# Re: SNAF, NAF, and monotonicity [was: Comments on * DRAFT * Rules...]

From: Christian de Sainte Marie <csma@ilog.fr>
Date: Thu, 01 Sep 2005 11:06:35 +0200
Message-ID: <4316C49B.40500@ilog.fr>
To: Michael Kifer <kifer@cs.sunysb.edu>

```
Michael Kifer wrote:
>
> Inference rule is a useful way to think of it at an intuitive level.
> However, the only version of CWA that is defined as an inference rule that
> I know of is NAF. Not what is being called NAF in this discussion thread,
> but the real NAF, as in Prolog.
>
> All the other popular versions of CWA (well-founded, stable,
> circumscription) use model-theoretic definitions or axiomatic.

I stand corrected: I had Clark's NAF in mind.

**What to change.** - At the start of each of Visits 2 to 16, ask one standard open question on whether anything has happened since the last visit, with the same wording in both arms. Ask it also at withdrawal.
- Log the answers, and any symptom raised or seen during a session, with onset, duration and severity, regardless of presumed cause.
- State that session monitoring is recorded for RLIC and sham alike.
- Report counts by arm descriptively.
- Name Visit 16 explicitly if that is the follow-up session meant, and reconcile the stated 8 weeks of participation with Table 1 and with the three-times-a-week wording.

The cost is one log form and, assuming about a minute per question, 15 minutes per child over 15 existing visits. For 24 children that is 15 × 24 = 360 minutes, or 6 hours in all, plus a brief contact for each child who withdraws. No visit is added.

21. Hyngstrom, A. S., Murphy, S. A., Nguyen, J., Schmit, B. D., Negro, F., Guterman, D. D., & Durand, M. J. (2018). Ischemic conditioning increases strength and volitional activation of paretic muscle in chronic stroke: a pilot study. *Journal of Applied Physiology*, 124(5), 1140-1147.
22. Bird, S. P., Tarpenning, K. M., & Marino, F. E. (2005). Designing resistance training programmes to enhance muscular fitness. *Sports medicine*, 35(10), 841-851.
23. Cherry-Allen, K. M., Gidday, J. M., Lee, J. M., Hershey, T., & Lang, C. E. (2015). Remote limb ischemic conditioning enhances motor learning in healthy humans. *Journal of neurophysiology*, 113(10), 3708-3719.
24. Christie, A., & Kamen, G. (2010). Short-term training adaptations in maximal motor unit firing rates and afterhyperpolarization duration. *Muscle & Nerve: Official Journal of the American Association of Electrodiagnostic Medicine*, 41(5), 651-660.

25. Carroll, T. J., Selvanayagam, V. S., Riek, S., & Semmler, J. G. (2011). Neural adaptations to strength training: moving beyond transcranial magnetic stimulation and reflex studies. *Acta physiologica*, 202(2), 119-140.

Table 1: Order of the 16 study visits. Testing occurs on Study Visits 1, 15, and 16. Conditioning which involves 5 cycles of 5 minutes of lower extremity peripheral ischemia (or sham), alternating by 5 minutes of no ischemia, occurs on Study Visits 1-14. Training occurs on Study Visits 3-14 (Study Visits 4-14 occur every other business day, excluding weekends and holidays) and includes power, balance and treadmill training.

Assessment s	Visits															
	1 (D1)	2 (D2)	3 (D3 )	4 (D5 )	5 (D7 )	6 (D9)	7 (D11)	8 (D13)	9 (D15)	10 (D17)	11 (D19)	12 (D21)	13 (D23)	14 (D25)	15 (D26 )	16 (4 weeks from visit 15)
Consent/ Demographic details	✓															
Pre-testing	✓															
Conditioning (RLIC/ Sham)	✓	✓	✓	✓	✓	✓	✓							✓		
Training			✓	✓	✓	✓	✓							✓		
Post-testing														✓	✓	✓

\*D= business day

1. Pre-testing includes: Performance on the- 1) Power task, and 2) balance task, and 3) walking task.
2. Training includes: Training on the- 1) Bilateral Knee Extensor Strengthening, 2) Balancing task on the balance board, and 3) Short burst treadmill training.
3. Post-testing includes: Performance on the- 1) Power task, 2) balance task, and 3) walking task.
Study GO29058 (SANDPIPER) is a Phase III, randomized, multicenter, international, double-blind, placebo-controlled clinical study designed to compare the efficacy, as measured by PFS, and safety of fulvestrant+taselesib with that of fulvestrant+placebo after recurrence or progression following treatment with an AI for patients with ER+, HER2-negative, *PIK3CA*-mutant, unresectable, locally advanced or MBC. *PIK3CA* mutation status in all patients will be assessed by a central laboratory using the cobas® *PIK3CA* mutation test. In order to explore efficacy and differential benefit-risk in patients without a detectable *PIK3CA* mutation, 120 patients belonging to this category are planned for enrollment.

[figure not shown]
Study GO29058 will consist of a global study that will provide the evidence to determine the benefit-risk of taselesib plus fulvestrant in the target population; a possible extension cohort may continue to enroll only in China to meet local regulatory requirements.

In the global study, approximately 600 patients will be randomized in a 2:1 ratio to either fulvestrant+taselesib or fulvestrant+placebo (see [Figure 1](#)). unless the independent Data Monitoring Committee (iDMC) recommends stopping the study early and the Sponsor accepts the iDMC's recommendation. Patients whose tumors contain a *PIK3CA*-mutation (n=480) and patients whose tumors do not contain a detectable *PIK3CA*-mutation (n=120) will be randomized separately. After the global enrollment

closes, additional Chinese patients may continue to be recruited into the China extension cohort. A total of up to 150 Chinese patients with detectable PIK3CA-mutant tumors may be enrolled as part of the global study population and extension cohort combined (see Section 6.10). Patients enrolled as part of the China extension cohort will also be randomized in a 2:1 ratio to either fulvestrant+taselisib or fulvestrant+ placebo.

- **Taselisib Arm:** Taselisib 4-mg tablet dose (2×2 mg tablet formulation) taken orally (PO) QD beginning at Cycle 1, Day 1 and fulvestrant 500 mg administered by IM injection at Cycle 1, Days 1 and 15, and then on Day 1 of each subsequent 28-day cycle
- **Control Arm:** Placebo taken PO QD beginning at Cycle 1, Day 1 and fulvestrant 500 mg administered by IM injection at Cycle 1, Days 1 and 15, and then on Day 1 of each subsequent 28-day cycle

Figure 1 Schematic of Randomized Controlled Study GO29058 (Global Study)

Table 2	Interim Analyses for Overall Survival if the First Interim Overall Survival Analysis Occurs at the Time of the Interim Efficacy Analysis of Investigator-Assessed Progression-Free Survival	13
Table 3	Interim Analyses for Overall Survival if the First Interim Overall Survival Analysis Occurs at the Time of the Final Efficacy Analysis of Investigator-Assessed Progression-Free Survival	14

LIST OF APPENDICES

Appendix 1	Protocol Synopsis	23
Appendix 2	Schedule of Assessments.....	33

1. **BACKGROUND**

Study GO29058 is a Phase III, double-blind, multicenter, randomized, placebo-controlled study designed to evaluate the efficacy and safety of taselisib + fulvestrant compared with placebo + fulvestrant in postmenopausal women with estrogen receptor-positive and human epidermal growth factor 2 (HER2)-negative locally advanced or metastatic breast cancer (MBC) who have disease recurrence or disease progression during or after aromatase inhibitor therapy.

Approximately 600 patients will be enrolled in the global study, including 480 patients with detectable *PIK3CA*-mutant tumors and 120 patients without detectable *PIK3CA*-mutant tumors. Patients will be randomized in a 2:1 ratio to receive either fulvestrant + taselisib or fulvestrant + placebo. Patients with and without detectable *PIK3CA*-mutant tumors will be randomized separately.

> Then you are checking whether S3 still entails F, and sure enough it does.
> So, you conclude it is monotonic.

Point taken: I tried so hard to hide the assert that I did not notice it
myself!

> But here you have "monotonicity" for
> formulas of a certain kind (the same problem as Dan had), not for all
> formulas. As far as I recall, according to so called Gabbay's postulates,
> *every* *non*monotonic logic also has the property that if S |= F then
> S+F+something |= F.
> In any case, the most popular CWA flavors (the well-founded and stable
> models) do have the above property.
> So, your argument in the use case doesn't establish anything as far as
> monotonicity goes.

I fear that it had more to do with the ostrich's postulate than
Gabbay's. Something like: S |= F, but S + B |\= F? No problem: just
ignore B! (What do you tell me, S |= F is non-monotonic nonetheless?)

What? Me? Foolish?

> What we should do is to remove the clause that NAF is out of scope and
> remove the reference to monotonicity. Then let the WG deal with it.

I could leave with that, but for the fear of that being Pandora's box...

Christian
```
Received on Thursday, 1 September 2005 09:05:33 UTC

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